A vet assistant works alongside the veterinarian and helps out around the clinic. In some cases, they may assist vets in surgery or restrain struggling animals during tests or lab work. The everyday duties of a veterinary assistant include; monitoring and caring for animals after surgery, keeping medical records, cleaning animals' teeth, feeding and bathing them, cleaning cages, sterilizing surgical equipment, giving animals medication, collecting samples for testing and performing laboratory tests, and offering grief counseling to pet owners.
It's a good idea to bring your pet to the vet regularly. This way, he or she becomes familiar and comfortable with the care providers, and you can stay on top of your pet's preventative care. If the animal is small enough, bring it to the office in a carrier. Just as you visit the doctor for a yearly check up, you should bring in your pet for regular check ups as well. During a routine veterinary visit, the vet will probably begin by asking you if there have been any changes in your pet's behavior or habits.
The vet will then take your pet's vitals, like weight, temperature, pulse and respiration rate, and perform a physical examination of the pet. During a physical exam, the vet checks the abdomen for swollen organs, and the legs, feet and joints for any potential problems. Depending on the age, breed or condition of your pet, your veterinarian may also check the eyes, ears and mouth.
When your vet conducts a full body examination, he or she will check out your pet's coat and skin, noting any hair loss, itchy spots or lumps. Keep note of your animal's shedding habits so you can let the vet know if anything seems abnormal. The vet will check for parasites, fleas, ticks, mites and heartworms as well.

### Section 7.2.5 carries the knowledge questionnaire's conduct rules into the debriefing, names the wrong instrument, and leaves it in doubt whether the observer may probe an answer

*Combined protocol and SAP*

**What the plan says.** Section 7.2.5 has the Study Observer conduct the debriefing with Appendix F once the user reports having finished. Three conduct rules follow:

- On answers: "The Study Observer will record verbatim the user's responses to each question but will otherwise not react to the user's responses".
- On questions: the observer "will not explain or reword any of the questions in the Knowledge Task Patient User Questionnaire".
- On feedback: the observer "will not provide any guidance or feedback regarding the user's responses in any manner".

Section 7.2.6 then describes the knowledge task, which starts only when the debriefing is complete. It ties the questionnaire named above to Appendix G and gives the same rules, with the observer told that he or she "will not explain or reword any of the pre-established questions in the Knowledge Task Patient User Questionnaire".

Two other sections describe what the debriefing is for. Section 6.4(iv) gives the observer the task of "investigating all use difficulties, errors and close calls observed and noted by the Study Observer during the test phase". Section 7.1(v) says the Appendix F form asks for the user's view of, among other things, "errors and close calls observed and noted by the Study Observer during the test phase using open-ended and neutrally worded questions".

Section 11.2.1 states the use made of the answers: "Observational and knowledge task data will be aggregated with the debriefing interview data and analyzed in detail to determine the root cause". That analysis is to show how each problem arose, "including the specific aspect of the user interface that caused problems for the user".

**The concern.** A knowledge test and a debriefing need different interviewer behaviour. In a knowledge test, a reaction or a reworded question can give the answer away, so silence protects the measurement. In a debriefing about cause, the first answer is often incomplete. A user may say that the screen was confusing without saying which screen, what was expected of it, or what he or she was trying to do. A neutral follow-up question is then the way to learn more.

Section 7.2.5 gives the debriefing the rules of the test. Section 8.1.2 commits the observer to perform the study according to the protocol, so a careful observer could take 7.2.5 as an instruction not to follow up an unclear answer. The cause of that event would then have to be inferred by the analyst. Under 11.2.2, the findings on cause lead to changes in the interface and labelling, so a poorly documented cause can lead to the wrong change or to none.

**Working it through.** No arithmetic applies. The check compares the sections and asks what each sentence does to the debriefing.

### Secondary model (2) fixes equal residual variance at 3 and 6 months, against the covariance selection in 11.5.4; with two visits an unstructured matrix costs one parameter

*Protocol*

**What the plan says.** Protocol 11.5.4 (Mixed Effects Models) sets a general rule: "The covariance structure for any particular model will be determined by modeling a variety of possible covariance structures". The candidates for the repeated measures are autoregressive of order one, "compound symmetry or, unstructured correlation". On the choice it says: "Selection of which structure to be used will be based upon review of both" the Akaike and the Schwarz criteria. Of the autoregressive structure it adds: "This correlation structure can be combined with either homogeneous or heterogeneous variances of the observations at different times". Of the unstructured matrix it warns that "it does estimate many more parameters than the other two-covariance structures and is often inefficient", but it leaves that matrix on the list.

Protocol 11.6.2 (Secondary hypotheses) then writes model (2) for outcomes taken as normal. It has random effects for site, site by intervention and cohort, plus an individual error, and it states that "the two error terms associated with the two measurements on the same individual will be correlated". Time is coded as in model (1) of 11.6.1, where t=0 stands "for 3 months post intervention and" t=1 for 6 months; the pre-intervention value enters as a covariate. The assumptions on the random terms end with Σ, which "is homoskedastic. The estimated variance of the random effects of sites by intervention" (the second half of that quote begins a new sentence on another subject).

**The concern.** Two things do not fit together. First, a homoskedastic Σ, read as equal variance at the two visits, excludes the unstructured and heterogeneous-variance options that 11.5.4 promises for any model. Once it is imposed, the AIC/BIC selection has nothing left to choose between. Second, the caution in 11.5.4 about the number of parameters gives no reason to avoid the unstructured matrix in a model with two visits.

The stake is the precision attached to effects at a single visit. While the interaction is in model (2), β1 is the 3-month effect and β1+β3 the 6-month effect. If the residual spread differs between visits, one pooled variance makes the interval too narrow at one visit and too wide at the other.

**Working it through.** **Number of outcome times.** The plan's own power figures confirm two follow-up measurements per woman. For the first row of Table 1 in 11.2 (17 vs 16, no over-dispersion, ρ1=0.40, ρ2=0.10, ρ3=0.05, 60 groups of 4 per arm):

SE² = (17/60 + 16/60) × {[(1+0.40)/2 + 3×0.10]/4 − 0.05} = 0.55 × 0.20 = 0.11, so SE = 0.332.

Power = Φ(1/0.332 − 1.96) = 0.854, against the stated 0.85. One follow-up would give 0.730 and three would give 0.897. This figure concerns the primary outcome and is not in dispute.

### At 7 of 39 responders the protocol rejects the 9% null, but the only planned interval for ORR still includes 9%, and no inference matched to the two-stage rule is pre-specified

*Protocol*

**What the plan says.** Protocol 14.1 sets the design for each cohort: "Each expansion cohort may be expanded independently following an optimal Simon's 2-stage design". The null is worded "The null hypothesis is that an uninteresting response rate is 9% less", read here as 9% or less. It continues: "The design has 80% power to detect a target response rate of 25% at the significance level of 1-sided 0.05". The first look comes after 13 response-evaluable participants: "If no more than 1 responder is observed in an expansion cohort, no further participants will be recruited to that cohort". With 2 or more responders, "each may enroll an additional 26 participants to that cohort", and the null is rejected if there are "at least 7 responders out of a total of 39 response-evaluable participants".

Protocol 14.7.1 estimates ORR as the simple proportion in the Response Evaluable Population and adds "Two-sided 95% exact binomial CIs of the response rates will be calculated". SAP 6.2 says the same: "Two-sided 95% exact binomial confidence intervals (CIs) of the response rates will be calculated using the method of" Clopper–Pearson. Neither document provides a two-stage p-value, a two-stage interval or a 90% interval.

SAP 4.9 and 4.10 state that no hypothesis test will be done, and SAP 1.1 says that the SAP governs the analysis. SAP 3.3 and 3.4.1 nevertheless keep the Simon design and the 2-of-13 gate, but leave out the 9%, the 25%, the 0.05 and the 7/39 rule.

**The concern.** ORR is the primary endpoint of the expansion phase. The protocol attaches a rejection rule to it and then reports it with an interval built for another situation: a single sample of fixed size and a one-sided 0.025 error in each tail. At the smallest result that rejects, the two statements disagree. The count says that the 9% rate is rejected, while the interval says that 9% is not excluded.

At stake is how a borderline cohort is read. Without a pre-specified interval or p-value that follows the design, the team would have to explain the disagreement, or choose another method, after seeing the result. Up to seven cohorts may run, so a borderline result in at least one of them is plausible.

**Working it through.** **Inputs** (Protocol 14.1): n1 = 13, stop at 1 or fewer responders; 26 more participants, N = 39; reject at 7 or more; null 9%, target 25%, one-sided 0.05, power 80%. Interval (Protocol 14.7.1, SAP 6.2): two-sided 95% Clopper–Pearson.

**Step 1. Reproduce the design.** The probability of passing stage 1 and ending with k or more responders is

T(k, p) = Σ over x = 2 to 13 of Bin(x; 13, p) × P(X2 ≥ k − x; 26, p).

Vaccinations are also important to your pet, especially if you have a cat or a dog, and your vet will suggest that you make sure they're current. Keeping up to date with vaccinations can prevent your furry friend from getting distemper, rabies, hepatitis and lyme disease. Some vaccinations last longer than others, so speak to your doctor about staying caught up with your animal's shots.
Just like your own health insurance, you want to make sure your animal is covered before he or she needs veterinary services. Some common animal surgeries can cost thousands of dollars, and you don't want to end up having to foot a surprise bill that costs more than your paycheck.
There's no set price for pet health insurance. Costs can depend on factors such as where you live, the age and breed of your pet, and how much coverage you want. Before you take out a pet insurance policy, you'll want to meet with your vet to go over what he or she thinks your animal should be covered for. Many vets believe that you should make sure cancer, chronic disease, hereditary and congenital disease, and common breed-related medical conditions are all addressed in your policy.
Some pet owners can't afford insurance for their pet, so there are other options to make paying for surprise pet visits as easy as possible. Some pet stores have wellness plans - which tend to be much cheaper than an insurance policy - that offer shots, check ups, screenings and discounts on various procedures your pet may need. A lot of veterinary offices offer payment plans for pricey procedures as well, as long as you have decent credit history. For a last-ditch option, there are even privately funded organizations that offer pet owners financial aid for their pet's treatments.